“The Coddling of the American Mind”: A Rhetorical Analysis

Isabel Beck
Oct 2, 2018 · 11 min read

I’m currently in trouble with Syracuse University. I’m sure this is a fairly unconventional way to begin a rhetorical analysis, but let me explain. Back in April, at the end of my sophomore year, I had a fight with my next door neighbor. We’d never really gotten along, but that day, she pushed me to my limit. In a fit of anger, I called her some very nasty, choice words on a public platform. It was not my smartest idea, as it got back to her pretty quickly. She reported it to the university, where it later became a Title IX sexual assault investigation — because I used the word “bitch.” They called it gender-based harassment. I called it ridiculous.

I am opening my analysis with this extremely personal anecdote because it serves as a great example of the “safe space” mentality that is taking colleges across the United States by storm. In an effort to shield students from words or ideas with the potential to cause offense, colleges are cultivating an environment of extreme political correctness that is toxic for education and mental health. In the article “The Coddling of the American Mind”, Greg Lukanioff and Jonathan Haidt explain why creating such a fragile mentality is a disservice to students and professors alike.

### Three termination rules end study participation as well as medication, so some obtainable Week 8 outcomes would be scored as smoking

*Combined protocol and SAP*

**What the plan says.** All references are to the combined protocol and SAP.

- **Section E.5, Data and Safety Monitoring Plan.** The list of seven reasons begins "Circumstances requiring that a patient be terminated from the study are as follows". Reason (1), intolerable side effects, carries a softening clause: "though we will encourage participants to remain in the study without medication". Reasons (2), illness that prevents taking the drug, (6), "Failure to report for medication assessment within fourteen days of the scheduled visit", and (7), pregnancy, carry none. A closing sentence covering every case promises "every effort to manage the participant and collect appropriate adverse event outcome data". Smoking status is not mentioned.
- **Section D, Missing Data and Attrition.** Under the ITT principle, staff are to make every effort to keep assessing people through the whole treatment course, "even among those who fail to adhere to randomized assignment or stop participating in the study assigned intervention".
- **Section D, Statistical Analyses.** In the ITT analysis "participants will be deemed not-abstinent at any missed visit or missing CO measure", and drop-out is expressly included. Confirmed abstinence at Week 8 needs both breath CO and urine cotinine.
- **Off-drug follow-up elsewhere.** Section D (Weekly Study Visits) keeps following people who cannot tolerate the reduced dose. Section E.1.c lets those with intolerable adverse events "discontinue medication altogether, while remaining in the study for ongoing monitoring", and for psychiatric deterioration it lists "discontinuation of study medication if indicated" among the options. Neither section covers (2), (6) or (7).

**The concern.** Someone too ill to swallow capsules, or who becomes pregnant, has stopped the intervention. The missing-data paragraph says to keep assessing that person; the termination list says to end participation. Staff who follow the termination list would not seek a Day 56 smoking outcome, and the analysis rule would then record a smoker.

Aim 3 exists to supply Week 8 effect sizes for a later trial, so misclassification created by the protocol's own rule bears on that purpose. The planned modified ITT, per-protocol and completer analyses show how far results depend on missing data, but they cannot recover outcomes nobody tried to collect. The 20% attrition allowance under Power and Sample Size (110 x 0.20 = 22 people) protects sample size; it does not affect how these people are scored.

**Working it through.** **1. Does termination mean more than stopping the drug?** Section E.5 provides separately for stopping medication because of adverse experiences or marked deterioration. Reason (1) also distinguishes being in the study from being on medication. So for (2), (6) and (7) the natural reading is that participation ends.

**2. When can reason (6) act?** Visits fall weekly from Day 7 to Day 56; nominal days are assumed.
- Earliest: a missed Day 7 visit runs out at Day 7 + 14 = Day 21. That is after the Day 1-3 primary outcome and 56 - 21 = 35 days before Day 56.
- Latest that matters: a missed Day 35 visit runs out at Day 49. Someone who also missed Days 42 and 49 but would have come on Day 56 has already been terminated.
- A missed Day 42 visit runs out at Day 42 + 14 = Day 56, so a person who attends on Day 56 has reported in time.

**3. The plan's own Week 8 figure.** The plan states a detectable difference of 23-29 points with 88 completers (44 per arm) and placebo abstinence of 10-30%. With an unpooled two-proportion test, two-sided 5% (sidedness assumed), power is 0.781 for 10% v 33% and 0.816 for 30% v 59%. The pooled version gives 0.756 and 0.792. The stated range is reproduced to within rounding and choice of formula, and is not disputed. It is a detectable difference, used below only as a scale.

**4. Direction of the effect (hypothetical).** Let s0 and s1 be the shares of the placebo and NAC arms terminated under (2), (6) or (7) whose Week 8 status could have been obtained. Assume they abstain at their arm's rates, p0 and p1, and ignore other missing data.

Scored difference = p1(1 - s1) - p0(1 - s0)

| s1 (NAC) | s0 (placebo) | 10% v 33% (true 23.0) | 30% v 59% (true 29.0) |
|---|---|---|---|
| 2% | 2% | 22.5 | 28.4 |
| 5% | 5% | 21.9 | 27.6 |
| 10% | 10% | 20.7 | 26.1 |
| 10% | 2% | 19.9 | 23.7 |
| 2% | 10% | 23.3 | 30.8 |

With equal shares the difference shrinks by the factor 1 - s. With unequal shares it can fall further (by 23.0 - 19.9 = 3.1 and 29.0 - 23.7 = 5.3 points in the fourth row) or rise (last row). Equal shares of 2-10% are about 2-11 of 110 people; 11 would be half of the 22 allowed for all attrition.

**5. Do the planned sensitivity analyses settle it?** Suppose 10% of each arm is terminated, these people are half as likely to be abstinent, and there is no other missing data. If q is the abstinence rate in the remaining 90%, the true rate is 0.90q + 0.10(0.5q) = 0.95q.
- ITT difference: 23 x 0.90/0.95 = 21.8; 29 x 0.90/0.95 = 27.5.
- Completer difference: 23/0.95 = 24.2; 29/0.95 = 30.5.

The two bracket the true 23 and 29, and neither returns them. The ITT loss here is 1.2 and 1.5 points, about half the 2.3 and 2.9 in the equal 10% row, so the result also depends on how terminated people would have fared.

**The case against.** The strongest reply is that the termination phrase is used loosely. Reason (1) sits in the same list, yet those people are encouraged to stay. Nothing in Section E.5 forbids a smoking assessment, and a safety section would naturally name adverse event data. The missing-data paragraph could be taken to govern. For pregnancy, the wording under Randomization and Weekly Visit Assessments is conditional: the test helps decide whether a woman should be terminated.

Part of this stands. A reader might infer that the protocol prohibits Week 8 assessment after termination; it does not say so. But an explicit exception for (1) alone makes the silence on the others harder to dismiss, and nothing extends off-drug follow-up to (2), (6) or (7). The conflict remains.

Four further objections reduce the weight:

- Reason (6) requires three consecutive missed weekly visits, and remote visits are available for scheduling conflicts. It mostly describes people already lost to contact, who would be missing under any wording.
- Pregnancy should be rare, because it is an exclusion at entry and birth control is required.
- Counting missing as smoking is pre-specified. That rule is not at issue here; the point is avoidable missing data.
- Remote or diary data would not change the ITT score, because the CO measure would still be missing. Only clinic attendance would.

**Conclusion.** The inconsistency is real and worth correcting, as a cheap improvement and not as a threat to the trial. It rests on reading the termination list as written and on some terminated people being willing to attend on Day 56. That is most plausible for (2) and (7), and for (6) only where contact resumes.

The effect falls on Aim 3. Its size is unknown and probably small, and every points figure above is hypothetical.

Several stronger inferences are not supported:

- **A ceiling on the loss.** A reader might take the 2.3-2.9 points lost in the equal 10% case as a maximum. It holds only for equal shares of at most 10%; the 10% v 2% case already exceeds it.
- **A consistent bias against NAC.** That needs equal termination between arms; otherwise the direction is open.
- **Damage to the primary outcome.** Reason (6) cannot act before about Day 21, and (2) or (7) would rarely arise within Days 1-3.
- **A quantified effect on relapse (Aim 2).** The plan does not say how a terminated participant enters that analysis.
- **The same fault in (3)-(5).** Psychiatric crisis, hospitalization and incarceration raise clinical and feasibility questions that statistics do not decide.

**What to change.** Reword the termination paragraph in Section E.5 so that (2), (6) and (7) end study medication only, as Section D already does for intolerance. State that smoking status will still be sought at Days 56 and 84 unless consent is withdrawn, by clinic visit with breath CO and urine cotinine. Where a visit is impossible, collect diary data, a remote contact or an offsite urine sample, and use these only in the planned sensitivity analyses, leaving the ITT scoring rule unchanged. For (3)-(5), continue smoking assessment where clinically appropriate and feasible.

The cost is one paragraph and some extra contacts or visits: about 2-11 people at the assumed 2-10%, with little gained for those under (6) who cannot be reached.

Lukanioff (the president and CEO of the Foundation for Individual Rights in Education) and Haidt (a social psychologist and NYU professor) have been studying what they refer to as “vindictive protectiveness” — a new wave of political correctness on college campuses — for years. Lukianoff became interested in the topic after learning how to identify distortions in his own thinking via cognitive behavioral therapy. He soon began to observe cognitive distortions in other people’s ways of thinking too. Blanket statements such as “white people are always racist” and “people of color cannot be racist” were characteristic of several cognitive distortions: overgeneralizing, dichotomous thinking, and an inability to disconfirm. After seeing equivalent statements used during a diversity workshop at the University of Delaware, Lukanioff began to wonder “whether campus culture…was coaxing students towards distorted thinking.” He raised the question with Haidt, hoping his background in social psychology could shed some light.